Strengthening Legal Frameworks to Combat Wildlife Crime
Jan 2, 2018
The Africa Asia-Pacific Symposium on Strengthening Legal Frameworks to Combat Wildlife Crime (Symposium) was convened by the United Nations Inter-Agency Task Force on Illicit Trade in Wildlife and Forest Products (Task Force), in partnership with the World Bank-led, Global Environment Facility (GEF)-financed Global Wildlife Program (GWP) and USAID. The event was made possible through the generous support of the Government of Norway, Ministry of Foreign Affairs. Symposium participants included senior officials from the national authorities responsible for wildlife and criminal justice in 22 countries: Botswana, Cambodia, China, Ethiopia, Ghana, India, Indonesia, Kenya, the Lao People’s Democratic Republic, Malawi, Malaysia, Mozambique, Myanmar, Nigeria, the Philippines, Solomon Islands, South Africa, Thailand, Uganda, the United Republic of Tanzania, Vietnam, and Zimbabwe, together with parliamentarians from the Lao People’s Democratic Republic, the Philippines, Thailand and the United Republic of Tanzania.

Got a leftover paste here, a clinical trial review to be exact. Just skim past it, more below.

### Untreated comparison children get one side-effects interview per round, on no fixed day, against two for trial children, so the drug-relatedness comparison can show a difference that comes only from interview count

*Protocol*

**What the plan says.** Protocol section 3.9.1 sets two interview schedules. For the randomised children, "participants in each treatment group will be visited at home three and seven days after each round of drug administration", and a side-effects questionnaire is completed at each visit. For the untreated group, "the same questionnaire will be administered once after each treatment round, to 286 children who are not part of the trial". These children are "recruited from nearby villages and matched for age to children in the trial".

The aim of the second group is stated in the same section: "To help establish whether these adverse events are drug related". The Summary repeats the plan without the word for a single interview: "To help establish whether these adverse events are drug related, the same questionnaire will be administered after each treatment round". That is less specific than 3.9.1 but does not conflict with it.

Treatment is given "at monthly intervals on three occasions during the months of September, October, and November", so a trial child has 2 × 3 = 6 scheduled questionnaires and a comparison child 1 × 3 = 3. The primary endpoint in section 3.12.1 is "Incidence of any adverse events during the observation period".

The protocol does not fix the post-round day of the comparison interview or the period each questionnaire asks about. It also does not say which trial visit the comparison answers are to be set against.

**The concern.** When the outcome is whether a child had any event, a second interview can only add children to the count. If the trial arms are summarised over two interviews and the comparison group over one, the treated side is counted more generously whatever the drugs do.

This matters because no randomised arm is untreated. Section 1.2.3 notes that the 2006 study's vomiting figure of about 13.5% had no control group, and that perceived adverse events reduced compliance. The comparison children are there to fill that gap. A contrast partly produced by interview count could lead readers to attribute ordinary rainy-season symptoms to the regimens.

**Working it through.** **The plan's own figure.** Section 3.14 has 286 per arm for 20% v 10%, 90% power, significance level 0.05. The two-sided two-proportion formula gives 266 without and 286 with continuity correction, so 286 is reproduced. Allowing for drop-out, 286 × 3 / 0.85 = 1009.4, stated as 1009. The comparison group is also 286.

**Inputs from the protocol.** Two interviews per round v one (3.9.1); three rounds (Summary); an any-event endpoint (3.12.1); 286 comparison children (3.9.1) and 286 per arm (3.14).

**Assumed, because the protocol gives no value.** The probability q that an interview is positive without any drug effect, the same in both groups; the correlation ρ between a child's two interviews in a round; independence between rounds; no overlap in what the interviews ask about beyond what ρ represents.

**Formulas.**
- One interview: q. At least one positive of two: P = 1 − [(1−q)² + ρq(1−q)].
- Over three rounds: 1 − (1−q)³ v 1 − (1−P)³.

Participants considered natural resource management and trade regulation, and criminal justice and interregional mechanisms, and identified a series of suggested elements for strengthening legal frameworks to combat wildlife and forest crime and for improving coordination and cooperation.
Sample indicative responses from a rapid survey of 24 participating countries - read more results of the survey in the report.
- 96% have laws and/or regulations to prevent, detect and penalize wildlife and forest offences
- 88% of participating countries plan to strengthen their national legal frameworks to combat wildlife crime and will need external financial and technical assistance to do that.
- 100% require or enable authorities to involve communities in developing, implementing and benefiting from policies and laws that ensure the sustainable use of natural resources
- 75% provide financial and/or other support for communities to raise their awareness regarding the disadvantages and dangers of illegal trade in protected wildlife and forest products and to involve them in efforts to prevent, detect and address such trade
- 88% restrict or prohibit trade in CITES-listed species